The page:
Being Able to Adjust Keeps Adult Program Going Strong
Dec. 7, 2020 1:51 pm
By Susan Rodd
A day in the Adult Day Services (ADS) program is typically full of busy activity; clients and staff moving through the hallways, chatting and hanging out.
But like many organizations and businesses, that all changed last March when COVID-19 made itself known in Northeast Wisconsin, and we quickly realized we needed to adjust. Providers like CP must always be prepared to adapt and reimagine their programs to better align their offerings with the needs of our clients always in mind. And that is exactly what we did, albeit gradually.
While we were all safe at home in March and April, our instructors created impromptu videos to share on Facebook and CP's website so clients could stay engaged. Topics included making guacamole and stress balls, to important stretching exercises. Some even shared updates on projects classes were working on prior to Safer at Home. It wasn't much, but it was a start and served as a way to remain connected to clients who rely on CP for activity and socialization each day.
Our ADS team never imagined that we would need to revamp our programming with so much safety in mind in order to reopen. But our team was up for the challenge if that meant we could allow clients to return to programming. We spent weeks developing new policies and procedures and determining needs so when we did reopen at the end of May, we were ready.
Those new changes meant that the schedule for our Green Bay site needed to completely change. Instead of holding our typical morning and afternoon classes as usual, we decided to form "pods" to allow the same 15 clients and 4-5 staff to stay together for classes, lunch and any personal care needs throughout each day. Keeping groups together, while really different for us, went a long way to ensure the safety of clients and staff.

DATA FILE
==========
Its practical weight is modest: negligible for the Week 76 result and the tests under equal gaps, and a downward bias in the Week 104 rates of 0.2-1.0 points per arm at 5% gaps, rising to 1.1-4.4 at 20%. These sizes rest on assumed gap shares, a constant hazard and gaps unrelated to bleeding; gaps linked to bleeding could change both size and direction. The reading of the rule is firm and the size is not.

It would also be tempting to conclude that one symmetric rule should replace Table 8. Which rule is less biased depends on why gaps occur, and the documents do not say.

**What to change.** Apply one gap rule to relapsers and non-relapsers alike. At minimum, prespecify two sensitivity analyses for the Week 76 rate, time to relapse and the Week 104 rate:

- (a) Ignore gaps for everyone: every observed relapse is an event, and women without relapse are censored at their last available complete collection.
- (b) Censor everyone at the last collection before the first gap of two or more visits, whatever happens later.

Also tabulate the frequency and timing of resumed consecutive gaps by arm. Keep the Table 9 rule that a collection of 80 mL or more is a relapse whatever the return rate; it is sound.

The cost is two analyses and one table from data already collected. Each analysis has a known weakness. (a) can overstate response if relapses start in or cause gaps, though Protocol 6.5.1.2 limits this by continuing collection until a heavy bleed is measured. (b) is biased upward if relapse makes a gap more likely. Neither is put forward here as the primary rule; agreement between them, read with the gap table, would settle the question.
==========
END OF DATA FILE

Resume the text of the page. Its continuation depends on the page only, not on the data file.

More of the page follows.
To form pods, our team looked at everyone's current classes and grouped clients who shared similar interests. They also considered client social wellbeing, ensuring everyone had a few friends within their pods, too. Our goal was to keep everyone safe within their pods while causing the least disruption.
CP always strives to make programming individualized for each client. And what feels like 137 months later, we feel that we're still offering quality programming and keeping the clients' best interest in mind, while maintaining everyone's safety. In fact, the pods have really been working well and everyone has adapted well to their classes. A few clients have even discovered some new classes they never thought they would enjoy.
After pods were well underway, we looked for other ways to expand programming, especially to those clients who needed to stay at home. So, in August we began offering opportunities where a few clients were able to join a class virtually. Most recently, we introduced more structured, 8-week group virtual classes, to include even more clients that are still safe at home. Classes include Fitness Champions, Virtual Tours-Around the World in 8 Weeks, Once Upon a Story, Games Galore and Craft Junkies. We're excited to see everyone that we haven't seen in while and the social interactions have been just as meaningful as the actual activities.
While all of these new ways to hold classes - from quick Facebook videos, to instructor lead virtual programming - have been key in continuing to serve our clients, we are very much looking forward to the day when we can welcome everyone back at CP.
Susan Rodd is the Manager of Curriculum Development at CP.
7 Tips to Help with the Holidays and a Picky Eater
Nov. 16, 2020 7:33 am
By Jessica Getter